In 2011, countless Americans were glued to images of a devastating tsunami in Japan that flashed across their T.V. screens. Many were reminded of the even more destructive tsunami that struck Indonesia and thirteen other countries in 2004. If you are one of the millions of Americans who live near the coastline, these events may have caused you to give more thought to your preparedness for flooding, tidal waves and tsunamis. Can you even get tsunami insurance coverage for such a catastrophe?
Tsunamis are usually formed when powerful earthquakes occur underneath the ocean floor. The force generated by these quakes pushes large volumes of water to the surface, creating enormous seismic waves that form walls of water that wash inland in a destructive tidal wave.
More rarely, tsunamis can be caused by the eruption of underwater volcanos or landslides or other disruptions of the earth’s oceanic floor. A major meteor striking the ocean could cause a tsunami as well.
Most Americans do not live close enough to the ocean to be affected by a tsunami. The probability of a tsunami forming in the Atlantic Ocean is low, although not impossible. Residents of the West Coast, Alaska and Hawaii, on the other hand, have a much greater likelihood of experiencing a tsunami in their lifetimes.
Those that live within ten miles of the Pacific coastline should be prepared to evacuate their homes in the event of a tsunami warning. A tsunami is unlikely to move more than about five miles inland, though the 2011 tsunami in Japan extended nine miles inland. Coastal residents could be affected by rising waters and flooding.
Like many other natural disasters, homeowners insurance policies will typically not provide coverage for damage caused by tsunamis or resulting flooding. If you own a boat, whether or not your boat insurance will cover damage caused by a tsunami is entirely dependent on your policy and how much comprehensive coverage you have purchased.
Also, despite popular belief, most earthquake insurance policies will not cover tsunami damage, even though the tsunami may technically be the result of an earthquake. Your earthquake insurance may cover damages caused by mudslides and mudflow in the aftermath of the tsunami, but if the bulk of damage is caused by floodwaters, your earthquake coverage will likely not help you.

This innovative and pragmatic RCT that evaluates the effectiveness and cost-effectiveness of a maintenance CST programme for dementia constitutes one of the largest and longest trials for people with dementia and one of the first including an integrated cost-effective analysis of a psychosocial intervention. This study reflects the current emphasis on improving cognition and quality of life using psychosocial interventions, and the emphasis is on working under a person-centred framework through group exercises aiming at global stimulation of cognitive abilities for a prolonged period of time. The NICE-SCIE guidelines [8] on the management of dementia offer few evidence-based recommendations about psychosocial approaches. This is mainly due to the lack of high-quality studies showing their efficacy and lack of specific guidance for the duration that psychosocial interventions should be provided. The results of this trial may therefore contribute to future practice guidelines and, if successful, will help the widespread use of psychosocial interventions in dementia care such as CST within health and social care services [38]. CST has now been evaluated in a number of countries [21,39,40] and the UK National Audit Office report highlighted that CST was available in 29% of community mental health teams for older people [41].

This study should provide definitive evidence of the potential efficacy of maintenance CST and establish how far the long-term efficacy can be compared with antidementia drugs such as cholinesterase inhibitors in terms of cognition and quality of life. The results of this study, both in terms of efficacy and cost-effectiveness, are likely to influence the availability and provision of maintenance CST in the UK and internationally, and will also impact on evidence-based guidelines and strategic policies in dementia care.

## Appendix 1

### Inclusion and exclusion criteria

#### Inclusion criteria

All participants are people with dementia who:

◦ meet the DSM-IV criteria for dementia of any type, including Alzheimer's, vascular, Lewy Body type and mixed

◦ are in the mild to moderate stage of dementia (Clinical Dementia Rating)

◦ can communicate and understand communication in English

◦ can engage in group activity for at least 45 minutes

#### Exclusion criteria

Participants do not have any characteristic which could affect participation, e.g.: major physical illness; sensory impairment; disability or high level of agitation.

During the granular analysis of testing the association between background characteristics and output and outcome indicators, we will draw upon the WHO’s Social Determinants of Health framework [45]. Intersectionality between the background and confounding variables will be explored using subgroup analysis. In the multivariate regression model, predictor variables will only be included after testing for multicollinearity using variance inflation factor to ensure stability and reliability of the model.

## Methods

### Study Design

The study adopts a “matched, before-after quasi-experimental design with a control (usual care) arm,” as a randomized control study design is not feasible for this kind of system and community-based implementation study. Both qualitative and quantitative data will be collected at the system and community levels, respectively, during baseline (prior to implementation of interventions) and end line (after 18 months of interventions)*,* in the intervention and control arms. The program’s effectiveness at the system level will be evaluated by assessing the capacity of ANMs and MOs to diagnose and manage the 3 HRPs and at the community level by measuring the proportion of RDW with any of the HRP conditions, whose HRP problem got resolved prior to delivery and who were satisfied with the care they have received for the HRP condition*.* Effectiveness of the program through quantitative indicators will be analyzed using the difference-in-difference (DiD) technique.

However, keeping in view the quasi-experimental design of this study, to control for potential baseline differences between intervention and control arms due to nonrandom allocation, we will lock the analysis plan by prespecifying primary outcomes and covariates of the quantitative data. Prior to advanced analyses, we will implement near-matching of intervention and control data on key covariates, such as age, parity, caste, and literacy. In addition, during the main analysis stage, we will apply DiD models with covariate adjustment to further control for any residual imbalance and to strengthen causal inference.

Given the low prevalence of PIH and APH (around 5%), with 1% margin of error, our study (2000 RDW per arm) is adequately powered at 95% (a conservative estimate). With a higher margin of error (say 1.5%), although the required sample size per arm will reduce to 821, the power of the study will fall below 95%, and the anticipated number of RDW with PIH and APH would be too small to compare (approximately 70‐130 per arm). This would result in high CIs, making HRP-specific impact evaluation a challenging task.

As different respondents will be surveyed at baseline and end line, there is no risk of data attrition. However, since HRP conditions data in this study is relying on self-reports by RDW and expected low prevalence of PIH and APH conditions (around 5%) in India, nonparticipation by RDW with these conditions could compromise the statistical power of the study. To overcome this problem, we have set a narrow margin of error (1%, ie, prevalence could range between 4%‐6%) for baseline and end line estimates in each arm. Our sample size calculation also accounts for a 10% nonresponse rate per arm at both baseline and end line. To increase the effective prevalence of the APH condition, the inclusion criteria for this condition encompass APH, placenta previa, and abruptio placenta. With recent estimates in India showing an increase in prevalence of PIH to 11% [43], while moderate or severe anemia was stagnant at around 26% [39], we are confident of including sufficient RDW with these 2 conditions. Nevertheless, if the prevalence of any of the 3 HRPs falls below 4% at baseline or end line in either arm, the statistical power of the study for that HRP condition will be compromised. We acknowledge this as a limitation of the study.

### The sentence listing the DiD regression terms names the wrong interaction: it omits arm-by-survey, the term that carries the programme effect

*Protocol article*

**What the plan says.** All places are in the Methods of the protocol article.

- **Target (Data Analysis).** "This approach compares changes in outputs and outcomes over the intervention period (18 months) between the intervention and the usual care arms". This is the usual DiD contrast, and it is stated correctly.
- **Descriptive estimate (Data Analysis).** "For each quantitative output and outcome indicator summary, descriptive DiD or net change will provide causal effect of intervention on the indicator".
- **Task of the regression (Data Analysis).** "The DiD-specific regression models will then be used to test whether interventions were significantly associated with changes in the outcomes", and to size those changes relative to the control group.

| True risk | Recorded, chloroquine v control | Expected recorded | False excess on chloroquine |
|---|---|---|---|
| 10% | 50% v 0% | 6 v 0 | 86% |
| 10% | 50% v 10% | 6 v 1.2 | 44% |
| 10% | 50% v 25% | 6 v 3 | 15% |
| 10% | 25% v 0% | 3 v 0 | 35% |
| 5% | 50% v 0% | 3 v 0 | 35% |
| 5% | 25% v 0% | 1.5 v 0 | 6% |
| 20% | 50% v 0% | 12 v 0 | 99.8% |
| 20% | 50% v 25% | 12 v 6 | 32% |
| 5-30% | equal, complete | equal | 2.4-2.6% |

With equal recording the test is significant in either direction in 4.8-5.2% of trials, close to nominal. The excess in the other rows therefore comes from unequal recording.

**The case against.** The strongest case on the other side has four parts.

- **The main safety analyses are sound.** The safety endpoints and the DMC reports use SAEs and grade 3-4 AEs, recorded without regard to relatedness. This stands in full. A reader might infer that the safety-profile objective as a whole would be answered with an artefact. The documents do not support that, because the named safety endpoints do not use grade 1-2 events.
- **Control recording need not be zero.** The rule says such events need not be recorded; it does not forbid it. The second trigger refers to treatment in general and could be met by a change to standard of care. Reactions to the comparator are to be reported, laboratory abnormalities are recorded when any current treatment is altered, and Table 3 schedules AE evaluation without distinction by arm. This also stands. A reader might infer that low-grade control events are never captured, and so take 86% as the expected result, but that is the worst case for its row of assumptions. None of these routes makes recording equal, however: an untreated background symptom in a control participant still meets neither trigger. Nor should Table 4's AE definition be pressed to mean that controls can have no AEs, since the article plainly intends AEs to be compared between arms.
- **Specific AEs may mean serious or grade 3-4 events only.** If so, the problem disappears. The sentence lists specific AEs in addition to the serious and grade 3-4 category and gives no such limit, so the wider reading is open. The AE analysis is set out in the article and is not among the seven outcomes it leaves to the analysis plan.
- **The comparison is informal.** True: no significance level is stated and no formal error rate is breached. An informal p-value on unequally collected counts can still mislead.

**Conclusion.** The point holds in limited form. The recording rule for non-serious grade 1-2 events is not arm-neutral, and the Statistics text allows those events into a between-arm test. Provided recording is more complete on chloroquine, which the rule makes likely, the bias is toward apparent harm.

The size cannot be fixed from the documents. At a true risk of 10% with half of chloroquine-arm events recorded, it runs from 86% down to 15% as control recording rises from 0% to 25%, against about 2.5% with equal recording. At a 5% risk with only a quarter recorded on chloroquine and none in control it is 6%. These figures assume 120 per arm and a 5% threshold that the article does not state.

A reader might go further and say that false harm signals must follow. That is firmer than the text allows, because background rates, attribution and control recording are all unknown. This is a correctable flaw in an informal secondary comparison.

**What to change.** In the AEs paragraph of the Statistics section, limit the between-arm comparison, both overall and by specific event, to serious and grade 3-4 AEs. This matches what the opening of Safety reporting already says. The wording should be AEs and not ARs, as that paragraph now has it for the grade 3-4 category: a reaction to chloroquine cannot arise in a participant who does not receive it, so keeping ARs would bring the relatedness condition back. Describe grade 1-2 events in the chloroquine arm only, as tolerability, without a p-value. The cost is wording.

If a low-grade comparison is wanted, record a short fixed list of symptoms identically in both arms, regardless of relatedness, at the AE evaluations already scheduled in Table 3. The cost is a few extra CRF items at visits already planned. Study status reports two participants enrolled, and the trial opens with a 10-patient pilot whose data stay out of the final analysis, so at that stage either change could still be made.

The only way to obtain tsunami insurance is through the National Flood Insurance Program, or NFIP. This program provides coverage for damage caused by flooding, and is available through independent agents in the Trusted Choice network nationwide.
If you have already purchased flood insurance for your home, you will likely be protected from the damages a tsunami might bring. To ensure that you have this coverage, review your current policy or call your insurer for confirmation. If you do not have a flood insurance policy and feel that the location of your home places you at an increased risk of tsunami damage, it might be time to research insurance agents in your area who can help you secure a flood insurance policy.
The NFIP is a federally-backed insurance plan that provides assistance to those suffering devastating loss caused by flooding events, including tsunamis. This program was started in the 1960s and it provides an appealing alternative to the low-interest disaster-assistance loans provided by FEMA following a catastrophe.
Flood insurance can provide coverage for structural damage to your home, damages to appliances normally kept in basements, and damages to personal property kept in above-ground floors of your home. It will also cover damage from storm surges that occur during a hurricane or tsunami.
You should be aware that flood insurance does have coverage limits. For example, the most compensation you can receive to repair or restore the structure of your home is $250,000; contents coverage is limited to $100,000. For businesses, the structure and contents coverage amounts are each limited to $500,000. If you need additional funds to rebuild, you may need to rely on the low-interest loans offered by FEMA.
The price of your tsunami insurance policy is mostly determined by your risk of flood damage. If you live in a designated flood zone, your policy will be more expensive than if you live on top of a hill. Overall, however, flood insurance is not extremely expensive.
Hopefully, you will never experience a tsunami, but if you live in an at-risk area, heed the following safety tips:
Taking steps now to be prepared for disaster can result in less stress and financial devastation later. Having insurance policies in place for any possible catastrophe is a wise investment in your peace of mind.
It's a good idea to research the coverage options you have. This might mean looking up some consumer reports on reputable companies, checking out flood maps from FEMA, and also referencing insurance rating agencies like AM Best to make sure that every insurer you're considering is highly rated. In the end you'll always get the best deal by reviewing at least 3 quotes before you buy; comparing like coverage options will give you a good idea of what the coverage you need is worth.